PubDate: 2014-08-10
  • Characterization of metabolites determined by means of        class="a-plus-plus">1H HR MAS NMR in
           intervertebral disc degeneration
    • Abstract: Object The objective of this study is the identification of metabolites by means of 1H high resolution magic angle spinning nuclear magnetic resonance (1H HR MAS NMR) spectroscopy and the evaluation of their applicability in distinguishing between healthy and degenerated disc tissues. Materials and methods Differences between the metabolic profiles of healthy and degenerated disc tissues were studied by means of 1H HR MAS NMR. Analysis was performed for 81 disc tissue samples (control samples n = 21, degenerated disc tissue samples n = 60). Twenty six metabolites (amino acids, carbohydrates, and alcohols) were identified and quantified. Results The results indicate that the metabolic profile of degenerated discs is characterized by the presence of 2-propanol and the absence of scyllo-inositol and taurine. The concentrations of 2-propanol and lactate increase with age. Conclusion PCA analysis of ex vivo 1H HR MAS NMR data revealed the occurrence of two groups: healthy and degenerative disc tissues. The effects of insufficient nutrient supply of discs, leading to their degeneration and back pain, are discussed.
      PubDate: 2014-08-10
  • K-t GRAPPA-accelerated 4D flow MRI of liver hemodynamics: influence of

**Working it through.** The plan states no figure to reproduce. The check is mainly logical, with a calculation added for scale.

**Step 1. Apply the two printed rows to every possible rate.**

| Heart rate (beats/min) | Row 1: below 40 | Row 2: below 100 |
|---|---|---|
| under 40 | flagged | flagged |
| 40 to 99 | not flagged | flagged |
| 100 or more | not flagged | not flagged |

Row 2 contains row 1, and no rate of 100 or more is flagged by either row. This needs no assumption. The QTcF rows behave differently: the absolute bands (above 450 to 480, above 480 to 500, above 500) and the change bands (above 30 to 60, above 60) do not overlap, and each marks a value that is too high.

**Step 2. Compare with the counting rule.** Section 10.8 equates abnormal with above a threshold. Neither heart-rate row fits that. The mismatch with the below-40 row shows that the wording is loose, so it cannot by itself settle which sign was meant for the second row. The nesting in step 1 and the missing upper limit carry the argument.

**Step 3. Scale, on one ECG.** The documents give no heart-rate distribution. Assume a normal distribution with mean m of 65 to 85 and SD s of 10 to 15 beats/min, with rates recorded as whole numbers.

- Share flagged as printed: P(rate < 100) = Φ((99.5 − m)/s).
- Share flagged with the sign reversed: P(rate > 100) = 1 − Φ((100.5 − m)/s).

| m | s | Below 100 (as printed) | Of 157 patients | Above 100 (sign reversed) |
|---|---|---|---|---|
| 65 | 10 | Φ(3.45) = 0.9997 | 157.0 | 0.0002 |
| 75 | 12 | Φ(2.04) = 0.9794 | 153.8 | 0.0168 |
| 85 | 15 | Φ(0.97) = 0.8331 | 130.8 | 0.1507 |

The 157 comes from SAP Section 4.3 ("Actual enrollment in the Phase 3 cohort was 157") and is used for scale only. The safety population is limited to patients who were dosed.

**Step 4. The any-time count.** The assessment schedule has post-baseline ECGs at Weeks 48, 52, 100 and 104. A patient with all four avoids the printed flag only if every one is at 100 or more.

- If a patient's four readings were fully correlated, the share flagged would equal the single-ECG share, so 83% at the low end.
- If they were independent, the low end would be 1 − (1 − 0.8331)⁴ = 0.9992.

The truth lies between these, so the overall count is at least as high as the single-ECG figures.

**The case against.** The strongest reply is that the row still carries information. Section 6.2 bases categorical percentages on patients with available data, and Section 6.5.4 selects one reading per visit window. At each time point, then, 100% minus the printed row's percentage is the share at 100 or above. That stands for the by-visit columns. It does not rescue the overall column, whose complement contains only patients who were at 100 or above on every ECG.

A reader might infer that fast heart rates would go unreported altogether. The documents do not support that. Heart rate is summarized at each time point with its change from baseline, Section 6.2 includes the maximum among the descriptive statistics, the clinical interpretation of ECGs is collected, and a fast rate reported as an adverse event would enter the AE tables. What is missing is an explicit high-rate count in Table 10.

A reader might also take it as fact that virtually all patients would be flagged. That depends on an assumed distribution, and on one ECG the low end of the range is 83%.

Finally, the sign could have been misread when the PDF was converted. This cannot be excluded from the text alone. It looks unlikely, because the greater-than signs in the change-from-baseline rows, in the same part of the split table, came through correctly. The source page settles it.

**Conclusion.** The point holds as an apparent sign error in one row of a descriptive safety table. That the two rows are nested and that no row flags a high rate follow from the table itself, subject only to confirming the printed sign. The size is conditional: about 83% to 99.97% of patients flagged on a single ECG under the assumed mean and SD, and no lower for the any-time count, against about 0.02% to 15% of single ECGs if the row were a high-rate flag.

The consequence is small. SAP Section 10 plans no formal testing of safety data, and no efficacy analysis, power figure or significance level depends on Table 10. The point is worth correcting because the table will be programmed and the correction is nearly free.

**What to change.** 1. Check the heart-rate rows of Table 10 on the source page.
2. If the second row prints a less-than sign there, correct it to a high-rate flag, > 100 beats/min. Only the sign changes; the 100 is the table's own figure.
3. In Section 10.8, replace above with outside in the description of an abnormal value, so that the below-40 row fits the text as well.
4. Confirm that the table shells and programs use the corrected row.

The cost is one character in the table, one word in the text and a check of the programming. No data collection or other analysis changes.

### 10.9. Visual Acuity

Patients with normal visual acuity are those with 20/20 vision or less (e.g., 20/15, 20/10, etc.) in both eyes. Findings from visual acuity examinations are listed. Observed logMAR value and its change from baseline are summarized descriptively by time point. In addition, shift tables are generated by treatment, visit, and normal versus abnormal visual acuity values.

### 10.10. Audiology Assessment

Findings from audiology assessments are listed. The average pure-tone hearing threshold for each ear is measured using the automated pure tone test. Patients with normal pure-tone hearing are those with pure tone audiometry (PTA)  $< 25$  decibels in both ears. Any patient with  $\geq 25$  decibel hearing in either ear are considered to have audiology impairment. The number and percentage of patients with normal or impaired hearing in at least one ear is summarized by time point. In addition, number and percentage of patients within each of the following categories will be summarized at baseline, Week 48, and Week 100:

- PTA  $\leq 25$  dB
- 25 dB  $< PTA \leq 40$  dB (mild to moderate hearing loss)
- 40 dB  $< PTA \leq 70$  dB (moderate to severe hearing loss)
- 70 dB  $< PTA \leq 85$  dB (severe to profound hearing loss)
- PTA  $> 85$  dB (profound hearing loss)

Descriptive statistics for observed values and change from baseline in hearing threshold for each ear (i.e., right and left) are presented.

different acceleration factors on qualitative and quantitative assessment
           of blood flow
    • Abstract: Objective We sought to evaluate the feasibility of k-t parallel imaging for accelerated 4D flow MRI in the hepatic vascular system by investigating the impact of different acceleration factors. Materials and methods k-t GRAPPA accelerated 4D flow MRI of the liver vasculature was evaluated in 16 healthy volunteers at 3T with acceleration factors R = 3, R = 5, and R = 8 (2.0 × 2.5 × 2.4 mm3, TR = 82 ms), and R = 5 (TR = 41 ms); GRAPPA R = 2 was used as the reference standard. Qualitative flow analysis included grading of 3D streamlines and time-resolved particle traces. Quantitative evaluation assessed velocities, net flow, and wall shear stress (WSS). Results Significant scan time savings were realized for all acceleration factors compared to standard GRAPPA R = 2 (21–71 %) (p < 0.001). Quantification of velocities and net flow offered similar results between k-t GRAPPA R = 3 and R = 5 compared to standard GRAPPA R = 2. Significantly increased leakage artifacts and noise were seen between standard GRAPPA R = 2 and k-t GRAPPA R = 8 (p < 0.001) with significant underestimation of peak velocities and WSS of up to 31 % in the hepatic arterial system (p <0.05). WSS was significantly underestimated up to 13 % in all vessels of the portal venous system for k-t GRAPPA R = 5, while significantly higher values were observed for the same acceleration with higher temporal resolution in two veins (p < 0.05). Conclusion k-t acceleration of 4D flow MRI is feasible for liver hemodynamic assessment with acceleration factors R = 3 and R = 5 resulting in a scan time reduction of at least 40 % with similar quantitation of liver hemodynamics compared with GRAPPA R = 2.
      PubDate: 2014-08-07
  • Cylinders or walls' A new computational model to estimate the MR
           transverse relaxation rate dependence on trabecular bone architecture